Why is it so hard to talk with teens about sex?
How did you learn about sex when you were a kid?
I love the way adults laugh and respond to this question.
“I just remember my parents leaving a book in my room.”
“Our football coach taught us … kind of.”
“I didn’t learn anything!”
Then I ask ...
Raise your hand if you wish your parents or another trusted adult had talked with you more about sex?
Almost every hand goes up.
And how many of you are comfortable talking to teens about sex and sexual health?
Almost every hand goes down … very quickly.
What is it about sex that makes even the most supportive parent (or other trusted adult) freeze up? You love your kids. You want them to be healthy adults. You equip them with the values and skills needed to navigate so many complex situations. Yet, somehow, the simplest anatomy question can stop Super Mom in her tracks.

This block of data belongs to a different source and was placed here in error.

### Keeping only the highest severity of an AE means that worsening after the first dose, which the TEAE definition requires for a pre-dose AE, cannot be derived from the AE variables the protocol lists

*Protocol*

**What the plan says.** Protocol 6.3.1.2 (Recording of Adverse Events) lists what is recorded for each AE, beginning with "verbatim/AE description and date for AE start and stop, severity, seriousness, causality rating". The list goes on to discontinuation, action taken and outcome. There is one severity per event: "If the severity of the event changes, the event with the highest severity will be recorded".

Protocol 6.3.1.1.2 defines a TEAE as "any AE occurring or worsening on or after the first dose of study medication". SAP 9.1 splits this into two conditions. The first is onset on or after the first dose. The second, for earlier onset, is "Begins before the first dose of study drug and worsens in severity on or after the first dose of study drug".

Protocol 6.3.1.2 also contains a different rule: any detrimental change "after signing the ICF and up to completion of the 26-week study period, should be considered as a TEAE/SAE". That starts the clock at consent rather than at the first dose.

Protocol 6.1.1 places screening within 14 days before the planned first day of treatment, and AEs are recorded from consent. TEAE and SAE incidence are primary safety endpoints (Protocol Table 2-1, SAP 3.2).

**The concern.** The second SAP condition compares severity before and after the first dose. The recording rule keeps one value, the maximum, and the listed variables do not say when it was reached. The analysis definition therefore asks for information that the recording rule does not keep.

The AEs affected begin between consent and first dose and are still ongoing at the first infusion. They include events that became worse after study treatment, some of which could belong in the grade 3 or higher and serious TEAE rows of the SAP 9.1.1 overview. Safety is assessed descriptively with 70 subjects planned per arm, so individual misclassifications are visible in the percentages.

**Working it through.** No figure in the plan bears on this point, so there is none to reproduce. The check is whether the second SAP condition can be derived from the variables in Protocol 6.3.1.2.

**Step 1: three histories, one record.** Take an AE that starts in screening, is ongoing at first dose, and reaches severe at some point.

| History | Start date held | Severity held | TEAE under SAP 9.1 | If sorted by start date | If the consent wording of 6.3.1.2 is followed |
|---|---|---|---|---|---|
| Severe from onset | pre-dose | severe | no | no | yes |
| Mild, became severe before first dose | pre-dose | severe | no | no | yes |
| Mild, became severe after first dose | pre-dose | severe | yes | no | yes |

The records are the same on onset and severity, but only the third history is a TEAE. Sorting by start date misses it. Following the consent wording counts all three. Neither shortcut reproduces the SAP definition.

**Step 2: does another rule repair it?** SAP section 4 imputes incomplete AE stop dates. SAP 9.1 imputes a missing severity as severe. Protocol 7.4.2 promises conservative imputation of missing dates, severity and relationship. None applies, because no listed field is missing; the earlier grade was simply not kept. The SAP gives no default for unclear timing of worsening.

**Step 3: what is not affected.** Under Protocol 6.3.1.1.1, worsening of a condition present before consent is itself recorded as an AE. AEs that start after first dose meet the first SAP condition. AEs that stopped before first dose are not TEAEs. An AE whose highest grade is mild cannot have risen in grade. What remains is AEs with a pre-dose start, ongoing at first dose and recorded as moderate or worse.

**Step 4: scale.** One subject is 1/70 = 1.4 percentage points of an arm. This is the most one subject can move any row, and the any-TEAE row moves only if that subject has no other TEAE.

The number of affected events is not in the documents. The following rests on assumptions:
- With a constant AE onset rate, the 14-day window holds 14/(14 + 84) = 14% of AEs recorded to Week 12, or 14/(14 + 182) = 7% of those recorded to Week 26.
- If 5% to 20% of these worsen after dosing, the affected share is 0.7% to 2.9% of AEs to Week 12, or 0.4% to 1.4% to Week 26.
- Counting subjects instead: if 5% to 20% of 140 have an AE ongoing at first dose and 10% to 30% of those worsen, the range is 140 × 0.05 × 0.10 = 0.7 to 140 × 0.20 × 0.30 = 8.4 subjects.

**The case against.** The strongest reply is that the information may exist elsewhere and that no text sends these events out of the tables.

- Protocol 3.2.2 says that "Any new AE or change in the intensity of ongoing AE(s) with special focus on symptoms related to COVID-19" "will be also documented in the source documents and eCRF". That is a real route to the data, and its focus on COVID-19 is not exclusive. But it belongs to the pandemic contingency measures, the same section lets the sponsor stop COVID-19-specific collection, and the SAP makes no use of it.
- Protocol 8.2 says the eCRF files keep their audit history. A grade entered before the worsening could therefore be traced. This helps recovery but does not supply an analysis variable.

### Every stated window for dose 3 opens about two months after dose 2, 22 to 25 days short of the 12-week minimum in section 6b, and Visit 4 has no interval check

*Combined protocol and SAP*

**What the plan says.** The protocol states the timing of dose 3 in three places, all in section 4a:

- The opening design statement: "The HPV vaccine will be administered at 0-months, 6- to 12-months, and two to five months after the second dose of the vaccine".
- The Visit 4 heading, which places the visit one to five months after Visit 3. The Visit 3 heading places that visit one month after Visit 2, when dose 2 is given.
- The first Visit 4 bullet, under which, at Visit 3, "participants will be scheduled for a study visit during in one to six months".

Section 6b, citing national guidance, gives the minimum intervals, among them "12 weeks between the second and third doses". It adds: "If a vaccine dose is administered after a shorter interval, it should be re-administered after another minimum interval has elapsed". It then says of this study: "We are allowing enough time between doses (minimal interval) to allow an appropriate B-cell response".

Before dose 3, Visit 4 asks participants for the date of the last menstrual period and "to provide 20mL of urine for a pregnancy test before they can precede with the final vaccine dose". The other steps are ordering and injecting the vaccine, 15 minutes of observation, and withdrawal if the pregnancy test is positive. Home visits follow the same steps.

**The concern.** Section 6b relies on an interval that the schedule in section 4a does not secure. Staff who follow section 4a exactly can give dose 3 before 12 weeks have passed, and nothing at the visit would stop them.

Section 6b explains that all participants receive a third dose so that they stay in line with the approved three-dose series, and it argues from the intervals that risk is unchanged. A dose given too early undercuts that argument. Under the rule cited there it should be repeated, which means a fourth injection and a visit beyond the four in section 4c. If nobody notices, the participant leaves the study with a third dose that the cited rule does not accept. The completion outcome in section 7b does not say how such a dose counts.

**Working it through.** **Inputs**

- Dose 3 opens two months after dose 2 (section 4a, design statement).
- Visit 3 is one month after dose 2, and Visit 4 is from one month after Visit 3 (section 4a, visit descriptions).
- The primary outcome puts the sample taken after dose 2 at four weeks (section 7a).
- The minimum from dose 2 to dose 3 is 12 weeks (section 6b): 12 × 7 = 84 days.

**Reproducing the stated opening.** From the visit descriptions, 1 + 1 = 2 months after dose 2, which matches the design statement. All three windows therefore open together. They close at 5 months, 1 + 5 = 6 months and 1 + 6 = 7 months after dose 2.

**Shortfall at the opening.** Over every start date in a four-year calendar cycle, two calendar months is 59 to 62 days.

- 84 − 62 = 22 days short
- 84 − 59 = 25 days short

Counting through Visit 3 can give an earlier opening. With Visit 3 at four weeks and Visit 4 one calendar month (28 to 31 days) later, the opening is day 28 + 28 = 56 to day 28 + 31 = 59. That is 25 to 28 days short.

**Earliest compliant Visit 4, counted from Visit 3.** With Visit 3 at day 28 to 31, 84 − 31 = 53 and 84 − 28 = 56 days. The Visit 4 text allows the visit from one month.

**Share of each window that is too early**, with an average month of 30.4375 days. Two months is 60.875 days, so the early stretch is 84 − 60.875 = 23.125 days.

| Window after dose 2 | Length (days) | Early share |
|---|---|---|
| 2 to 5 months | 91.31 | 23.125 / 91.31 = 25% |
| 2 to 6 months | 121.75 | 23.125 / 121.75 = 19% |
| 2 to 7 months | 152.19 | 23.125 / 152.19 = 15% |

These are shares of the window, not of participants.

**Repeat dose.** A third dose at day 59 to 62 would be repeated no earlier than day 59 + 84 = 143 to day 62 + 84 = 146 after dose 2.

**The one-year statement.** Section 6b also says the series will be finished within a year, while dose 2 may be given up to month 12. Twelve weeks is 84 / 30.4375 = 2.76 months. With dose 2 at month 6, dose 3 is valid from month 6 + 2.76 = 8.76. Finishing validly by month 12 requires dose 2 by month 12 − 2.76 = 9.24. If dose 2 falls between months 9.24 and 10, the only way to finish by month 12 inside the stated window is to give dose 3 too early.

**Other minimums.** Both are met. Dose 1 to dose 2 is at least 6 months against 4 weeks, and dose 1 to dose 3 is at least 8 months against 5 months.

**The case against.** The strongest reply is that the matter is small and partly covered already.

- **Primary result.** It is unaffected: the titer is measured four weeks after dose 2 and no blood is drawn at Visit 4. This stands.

Because it’s hard to talk about sex when we have no frame of reference for how the conversation should go.
You’ve been taught your whole life that sex is not an acceptable topic of conversation. It’s private, and it’s not polite. Your parents probably didn’t talk to you about sex. Or if they did, it felt like an awkward scene from an ’80s sitcom. Adults don’t even talk to each other about sexual health. Think about it. When was the last time you casually chatted about birth control side effects at a nice dinner party?
Simply put -- we don’t get much practice saying sexual things out loud.
So, let’s change that. Over the next few months, I’ll explore effective ways to talk with teens about sexual health, boundaries, and relationships; how to build trust with young people; and address questions parents often have about sex education.
Together, we can create the first generation of adults who will proudly raise their hands and say, “My parents and mentors worked together to teach me about sex.”
CDC: Talking with Your Teens about Sex: Going Beyond “The Talk”
Beth Olson is director of adolescent health initiatives for Prosper Waco.